How to Separate Health-related Facts from Scams

by Alesha Wilson
(Wilmington, NC)

A busy woman like you doesn’t have time to read about everything in the internet regarding what’s real and what’s not in the world of fitness.



Most people simply base their opinion on what they see or hear in media, but unfortunately, that’s exactly how the vendors of these products want you to see or hear about them. Through advertisements only the catchy stuff sticks to your mind and nothing is said about possible side effects or harmful results.

You would have to do your own research on this, and here are some tips on how to separate facts from scams:


1. Beware of the catch. When you create an advertisement for something, you brandish its best features and disregard the worst ones. Advertisers even go as far as twisting the truth to serve their purpose. Sweeteners that are advertised for their “no calorie” content would surely win many people over with sweet words, but unfortunately, that is all based on a lie. Technically they have “no calories”, since they have less than 5 calories per pack. In short, they are playing with the technicality of the term “no calorie” in order to make buyers like you consider them appealing. Because otherwise, would you feel safe using synthetic sugar?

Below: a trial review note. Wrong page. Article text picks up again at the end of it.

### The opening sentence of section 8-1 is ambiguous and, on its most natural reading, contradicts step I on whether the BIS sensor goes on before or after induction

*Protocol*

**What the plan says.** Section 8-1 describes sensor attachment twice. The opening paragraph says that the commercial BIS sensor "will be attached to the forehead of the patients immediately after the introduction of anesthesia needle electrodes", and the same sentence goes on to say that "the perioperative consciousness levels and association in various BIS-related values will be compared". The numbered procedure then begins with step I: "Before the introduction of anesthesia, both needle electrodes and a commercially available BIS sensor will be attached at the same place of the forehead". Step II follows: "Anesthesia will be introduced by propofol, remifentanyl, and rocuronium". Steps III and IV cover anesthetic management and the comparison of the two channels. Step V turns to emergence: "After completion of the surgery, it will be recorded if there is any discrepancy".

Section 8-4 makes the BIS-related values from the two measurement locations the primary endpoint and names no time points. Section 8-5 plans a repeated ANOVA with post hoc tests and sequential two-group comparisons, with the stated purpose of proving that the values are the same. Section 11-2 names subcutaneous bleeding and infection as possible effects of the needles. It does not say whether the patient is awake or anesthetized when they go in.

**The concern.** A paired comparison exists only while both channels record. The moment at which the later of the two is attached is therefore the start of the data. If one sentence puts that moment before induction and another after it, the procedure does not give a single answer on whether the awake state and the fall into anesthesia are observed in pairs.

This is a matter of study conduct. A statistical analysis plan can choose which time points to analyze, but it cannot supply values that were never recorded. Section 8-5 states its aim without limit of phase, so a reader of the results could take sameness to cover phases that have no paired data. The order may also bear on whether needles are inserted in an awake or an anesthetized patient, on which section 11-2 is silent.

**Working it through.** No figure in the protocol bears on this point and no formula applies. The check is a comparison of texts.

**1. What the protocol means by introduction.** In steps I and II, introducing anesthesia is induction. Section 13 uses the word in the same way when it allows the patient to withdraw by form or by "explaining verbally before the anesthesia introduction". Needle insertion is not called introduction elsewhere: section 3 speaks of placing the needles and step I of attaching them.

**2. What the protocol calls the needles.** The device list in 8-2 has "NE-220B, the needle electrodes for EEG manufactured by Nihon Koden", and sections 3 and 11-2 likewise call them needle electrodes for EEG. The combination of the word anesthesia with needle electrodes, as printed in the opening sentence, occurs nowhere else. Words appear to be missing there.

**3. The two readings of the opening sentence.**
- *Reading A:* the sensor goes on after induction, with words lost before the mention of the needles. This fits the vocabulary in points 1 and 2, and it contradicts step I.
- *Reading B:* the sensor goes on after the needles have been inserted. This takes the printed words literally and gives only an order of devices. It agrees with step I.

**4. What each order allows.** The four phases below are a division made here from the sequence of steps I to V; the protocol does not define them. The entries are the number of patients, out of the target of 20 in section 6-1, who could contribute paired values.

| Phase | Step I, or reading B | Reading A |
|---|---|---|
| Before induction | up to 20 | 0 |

2. Always ask people you know. Strangers can testify all they want about the products you are planning to use, but the truth is the testimony of the people around you is the one that matters the most. If your friend or relative told you that she felt terrible stomachache after eating a certain superfood, will you still be willing to try it?

3. Observe and ask why. While some manufacturers of new products are working very hard at making the story about their new discovery believable, there are still some that are just plain absurd. You can separate these by simply asking yourself if their story checks out or at least makes sense. This would at least get rid of some unnecessary options.

Uncovering useless health products may be challenging, but if you put your thinking cap on and start to look at each one with a critical eye, you will surely find out the ones that are helpful and the ones that are just meant to extract money from you. This way, hopefully, you will be using only the real helpful ones and staying away from the others that do nothing good for your health.

Alesha Wilson is a staff writer at RockwellNutrition.com. Get Rockwell Nutrition biogenesis intestinal repair complex by following the link.

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